Democrats' pick for Congress in Florida hopes second-time run is a charm
Attention, job-seekers! The Energy Department is looking for someone to direct the Office of Economic Impact and Diversity. (It's a Senate-confirmed job, so double-check the nanny, flush the weed, be nice to your spouse and pay your taxes.) The director, former Miami-Dade County Democratic Party chairman Joe Garcia, quit Tuesday and is back in Florida running for Congress.
Garcia sought the same seat in 2008, losing by six points to the longtime incumbent, anti-Castro Rep. Mario Diaz-Balart (R). Diaz-Balart announced in February that he was leaving to run instead in a neighboring district for a seat long held by Lincoln Diaz-Balart (R), his brother.
The Dems recruited Garcia to try again in the newly open seat, seeing it as a possible pickup. They consider it a more favorable fundraising terrain without an incumbent, and the district has been trending Democratic. While the GOP had a voter registration advantage of more than 2,000 in 2008, the Dems have about an 800-vote advantage now.
The district is one-third Cuban American, and Garcia, who once headed the anti-Castro Cuban American National Foundation, did well, Democratic strategists said, picking up about 38 percent of the Cuban American vote against the formidable Diaz-Balart. About 30 percent of the voters are strongly Democratic Hispanics -- Puerto Ricans, Colombians, Salvadorans -- and 10 percent are African American.
Republican state legislator David Rivera has already entered the race, and other GOP challengers are reported to be taking a close look at it. After all, despite the changed demographics and Garcia's decent showing in 2008, most prognosticators predict a very tough November for the Democrats in general.
More full than not
Speaking of federal job openings, the Obama administration, with a hefty boost from 15 recess appointments in late March, has now filled more than 70 percent of the 522 Senate-confirmable jobs being tracked by The Washington Post's Head Count.
In addition, the administration has announced or formally nominated candidates to fill an additional 10 percent of the vacancies. Fifteen months into the administration, there are, to be sure, a number of extremely important jobs still without so much as a nominee, such as someone to head the Transportation Security Administration or to run the Office of Legal Counsel at the Justice Department. Still, nobody's home alone.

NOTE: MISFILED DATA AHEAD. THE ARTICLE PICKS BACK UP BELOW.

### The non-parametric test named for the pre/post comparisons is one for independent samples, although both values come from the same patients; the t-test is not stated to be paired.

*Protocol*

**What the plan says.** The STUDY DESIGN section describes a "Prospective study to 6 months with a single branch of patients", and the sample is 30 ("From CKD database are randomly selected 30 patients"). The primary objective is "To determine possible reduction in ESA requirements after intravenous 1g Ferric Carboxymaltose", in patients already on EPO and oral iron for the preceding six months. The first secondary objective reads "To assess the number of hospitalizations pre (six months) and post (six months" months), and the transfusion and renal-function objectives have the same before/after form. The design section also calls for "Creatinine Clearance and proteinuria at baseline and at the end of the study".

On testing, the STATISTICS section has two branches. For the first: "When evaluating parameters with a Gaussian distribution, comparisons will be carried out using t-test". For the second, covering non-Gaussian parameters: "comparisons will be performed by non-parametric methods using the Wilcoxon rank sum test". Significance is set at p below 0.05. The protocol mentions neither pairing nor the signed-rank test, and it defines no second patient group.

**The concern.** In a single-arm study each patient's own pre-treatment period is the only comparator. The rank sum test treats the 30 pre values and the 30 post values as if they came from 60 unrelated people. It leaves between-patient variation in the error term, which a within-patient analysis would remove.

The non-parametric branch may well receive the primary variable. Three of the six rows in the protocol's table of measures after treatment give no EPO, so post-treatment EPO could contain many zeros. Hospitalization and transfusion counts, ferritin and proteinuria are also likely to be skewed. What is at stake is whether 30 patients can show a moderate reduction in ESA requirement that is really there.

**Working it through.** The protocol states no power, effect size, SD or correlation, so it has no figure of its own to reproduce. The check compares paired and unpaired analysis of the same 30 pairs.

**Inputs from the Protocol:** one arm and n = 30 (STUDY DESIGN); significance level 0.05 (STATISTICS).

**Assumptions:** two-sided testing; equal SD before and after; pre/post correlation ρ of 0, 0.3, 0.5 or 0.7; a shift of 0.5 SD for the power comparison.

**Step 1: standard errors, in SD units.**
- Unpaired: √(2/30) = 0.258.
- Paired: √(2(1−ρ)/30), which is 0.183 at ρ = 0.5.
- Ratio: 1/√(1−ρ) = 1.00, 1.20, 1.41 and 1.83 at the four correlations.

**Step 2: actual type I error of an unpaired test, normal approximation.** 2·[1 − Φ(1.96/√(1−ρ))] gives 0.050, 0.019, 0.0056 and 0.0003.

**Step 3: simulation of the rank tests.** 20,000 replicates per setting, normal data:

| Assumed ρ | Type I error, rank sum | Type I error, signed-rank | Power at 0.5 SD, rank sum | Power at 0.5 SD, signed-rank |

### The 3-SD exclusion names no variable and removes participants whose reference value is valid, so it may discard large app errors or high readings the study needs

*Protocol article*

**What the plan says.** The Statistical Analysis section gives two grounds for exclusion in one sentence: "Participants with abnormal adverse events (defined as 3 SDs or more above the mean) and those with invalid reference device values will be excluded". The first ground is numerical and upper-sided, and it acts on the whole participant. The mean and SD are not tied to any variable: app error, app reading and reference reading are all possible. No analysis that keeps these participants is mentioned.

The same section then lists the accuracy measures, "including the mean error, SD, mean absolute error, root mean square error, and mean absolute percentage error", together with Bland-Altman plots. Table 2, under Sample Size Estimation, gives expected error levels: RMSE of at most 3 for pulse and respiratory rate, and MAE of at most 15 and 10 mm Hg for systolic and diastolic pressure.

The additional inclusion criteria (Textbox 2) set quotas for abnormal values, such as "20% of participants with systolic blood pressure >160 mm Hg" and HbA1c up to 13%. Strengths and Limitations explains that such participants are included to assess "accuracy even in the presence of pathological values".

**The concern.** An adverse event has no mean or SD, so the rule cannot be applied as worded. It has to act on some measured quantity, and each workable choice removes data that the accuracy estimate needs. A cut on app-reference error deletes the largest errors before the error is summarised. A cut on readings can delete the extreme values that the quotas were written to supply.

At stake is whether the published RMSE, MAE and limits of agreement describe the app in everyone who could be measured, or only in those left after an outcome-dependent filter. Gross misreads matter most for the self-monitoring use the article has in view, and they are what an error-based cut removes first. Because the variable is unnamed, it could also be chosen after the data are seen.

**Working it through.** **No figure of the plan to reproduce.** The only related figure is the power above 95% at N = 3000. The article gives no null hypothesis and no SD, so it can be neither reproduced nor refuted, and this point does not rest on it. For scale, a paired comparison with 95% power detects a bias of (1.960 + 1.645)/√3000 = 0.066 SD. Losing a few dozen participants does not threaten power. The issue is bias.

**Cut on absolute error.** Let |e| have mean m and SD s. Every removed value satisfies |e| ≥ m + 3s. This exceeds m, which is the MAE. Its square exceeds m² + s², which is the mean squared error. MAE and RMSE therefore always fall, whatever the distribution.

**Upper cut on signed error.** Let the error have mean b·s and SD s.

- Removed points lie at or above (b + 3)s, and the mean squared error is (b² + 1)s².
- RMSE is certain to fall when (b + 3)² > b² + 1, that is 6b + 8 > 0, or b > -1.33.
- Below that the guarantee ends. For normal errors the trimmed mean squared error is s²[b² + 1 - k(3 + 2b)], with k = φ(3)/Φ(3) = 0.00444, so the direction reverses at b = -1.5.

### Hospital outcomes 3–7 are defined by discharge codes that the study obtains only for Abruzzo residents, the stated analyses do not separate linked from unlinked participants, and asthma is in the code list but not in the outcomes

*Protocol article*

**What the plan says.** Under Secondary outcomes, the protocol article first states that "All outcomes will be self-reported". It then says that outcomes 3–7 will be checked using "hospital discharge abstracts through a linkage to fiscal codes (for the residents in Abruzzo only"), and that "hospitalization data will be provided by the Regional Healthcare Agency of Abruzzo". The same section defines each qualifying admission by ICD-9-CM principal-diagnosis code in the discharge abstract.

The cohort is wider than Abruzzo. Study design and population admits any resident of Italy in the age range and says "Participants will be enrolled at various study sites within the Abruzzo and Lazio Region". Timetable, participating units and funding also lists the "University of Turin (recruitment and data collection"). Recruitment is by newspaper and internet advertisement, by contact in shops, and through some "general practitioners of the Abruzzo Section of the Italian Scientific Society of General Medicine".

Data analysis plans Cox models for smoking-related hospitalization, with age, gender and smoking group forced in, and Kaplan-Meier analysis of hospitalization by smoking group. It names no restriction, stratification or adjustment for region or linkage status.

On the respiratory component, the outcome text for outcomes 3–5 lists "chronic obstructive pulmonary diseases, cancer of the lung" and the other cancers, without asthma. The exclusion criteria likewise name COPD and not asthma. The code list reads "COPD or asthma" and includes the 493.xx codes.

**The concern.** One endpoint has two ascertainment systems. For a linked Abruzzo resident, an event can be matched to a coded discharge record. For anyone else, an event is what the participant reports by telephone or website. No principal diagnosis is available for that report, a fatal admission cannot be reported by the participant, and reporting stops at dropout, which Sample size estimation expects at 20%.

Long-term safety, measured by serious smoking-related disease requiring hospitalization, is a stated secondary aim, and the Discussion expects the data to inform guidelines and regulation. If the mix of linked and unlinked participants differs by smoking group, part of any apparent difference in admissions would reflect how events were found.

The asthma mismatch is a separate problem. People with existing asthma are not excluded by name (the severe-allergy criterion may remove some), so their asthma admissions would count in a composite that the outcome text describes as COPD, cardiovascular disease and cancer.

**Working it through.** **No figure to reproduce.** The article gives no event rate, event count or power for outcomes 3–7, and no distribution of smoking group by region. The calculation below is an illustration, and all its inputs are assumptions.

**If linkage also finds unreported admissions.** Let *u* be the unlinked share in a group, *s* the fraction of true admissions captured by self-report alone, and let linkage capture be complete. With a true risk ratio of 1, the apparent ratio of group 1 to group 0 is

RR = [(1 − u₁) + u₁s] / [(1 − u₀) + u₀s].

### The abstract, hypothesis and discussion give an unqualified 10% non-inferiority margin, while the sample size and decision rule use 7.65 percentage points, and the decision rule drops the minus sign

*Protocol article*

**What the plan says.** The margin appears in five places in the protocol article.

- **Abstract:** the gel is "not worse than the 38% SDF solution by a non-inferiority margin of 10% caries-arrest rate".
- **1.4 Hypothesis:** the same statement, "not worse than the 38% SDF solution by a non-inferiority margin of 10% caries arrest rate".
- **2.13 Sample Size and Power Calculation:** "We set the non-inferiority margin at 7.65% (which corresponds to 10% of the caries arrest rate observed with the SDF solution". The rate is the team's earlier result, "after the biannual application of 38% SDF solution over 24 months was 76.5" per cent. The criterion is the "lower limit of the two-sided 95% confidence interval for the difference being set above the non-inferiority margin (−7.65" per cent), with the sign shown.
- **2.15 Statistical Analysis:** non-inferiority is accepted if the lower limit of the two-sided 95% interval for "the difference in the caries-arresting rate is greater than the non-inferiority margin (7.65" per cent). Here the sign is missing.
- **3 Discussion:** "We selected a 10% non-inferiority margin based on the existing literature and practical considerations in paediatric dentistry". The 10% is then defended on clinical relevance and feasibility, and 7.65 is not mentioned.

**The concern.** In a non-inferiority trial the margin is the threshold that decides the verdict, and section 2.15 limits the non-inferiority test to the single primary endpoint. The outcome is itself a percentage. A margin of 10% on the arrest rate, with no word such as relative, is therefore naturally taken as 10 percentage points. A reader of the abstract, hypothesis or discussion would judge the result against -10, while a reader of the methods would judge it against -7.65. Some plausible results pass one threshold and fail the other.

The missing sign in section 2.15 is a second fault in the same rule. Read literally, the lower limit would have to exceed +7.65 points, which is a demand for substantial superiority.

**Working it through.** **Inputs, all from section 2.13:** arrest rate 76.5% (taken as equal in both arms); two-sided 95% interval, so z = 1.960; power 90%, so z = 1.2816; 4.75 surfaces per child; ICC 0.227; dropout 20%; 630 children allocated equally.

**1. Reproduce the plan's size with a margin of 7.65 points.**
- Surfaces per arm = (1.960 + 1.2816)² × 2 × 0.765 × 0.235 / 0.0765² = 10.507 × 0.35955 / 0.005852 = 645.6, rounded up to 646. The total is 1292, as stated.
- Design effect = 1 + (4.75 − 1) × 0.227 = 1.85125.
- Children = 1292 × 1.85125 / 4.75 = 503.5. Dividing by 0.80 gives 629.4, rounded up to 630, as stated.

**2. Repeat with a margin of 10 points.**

Now the sorest loser
The top aide to Japanese Prime Minister Yukio Hatoyama criticized Wednesday's column for calling Hatoyama the "biggest loser" at the nuclear summit meeting in Washington, the Agence France-Presse news service reported Thursday. "It seems somewhat impolite as an expression addressing the top leader of a country," Chief Cabinet Secretary Hirofumi Hirano told reporters at a briefing. Guilty as charged.
Our item, played big in Japan, said that, unlike the winners, who got one-on-one meetings with President Obama, Hatoyama was turned down for such a meeting. Instead, he got a brief chat during Monday night's "working dinner" with the attendees. The focus reportedly was the controversial U.S. base relocation in Okinawa.
Hirano said Japan was satisfied with the meeting, even though it was "unofficial" and "lasted just 10 minutes." Actually, with translating English to Japanese and back again, we figure that amounts to about a five-minute tête-à-tête.
"The length of time does not matter," Hirano said, adding that there was an "important exchange of views" and that "it was a meaningful opportunity."
Sure. Besides, while China's Hu Jintao got 90 minutes with Obama, they probably just talked about meaningless stuff like the White Sox's chances this year.
What goes up . . .
Americans are paying lower taxes this year, even with increases passed by many states to balance their budgets, the Associated Press reported Thursday, noting that Congress cut individuals' federal taxes for this year by about $173 billion shortly after President Obama took office. That was far more than state tax increases of $28.6 billion. But taxes are soon headed up, the AP said.
The vaunted Obama message machine, rather than ballyhoo the lower tax bite, tried to focus public opinion on -- and head off public fury about, no doubt -- the hot-button issue of NASA's future under Obama. Perhaps they'll focus on tax matters next April 15, when taxes almost surely will rise, so they can take credit for the increases.
From Mass. to Mass. Ave.
Don't be surprised if Jon Kingsdale, the founding executive director of the Massachusetts Health Insurance Connector, shows up in Washington soon, our colleague Alec MacGillis reports. The connector was the agency at the heart of the state's 2006 universal-health-care law that served as the model for President Obama's health-care reform legislation. Kingsdale has been widely credited with leading the implementation of the state law -- getting people to comply with the mandate to obtain insurance and setting up the connector, a marketplace where people without employer coverage can buy insurance, much like the exchanges that will be created under the new federal law.
Kingsdale announced Thursday that he is resigning -- with a hint that he would like to help implement the national legislation. "In my next venture," he said in his resignation letter, "I hope to play some role in national healthcare reform and to continue working with each of you."
Maybe a nice rowhouse on the Hill?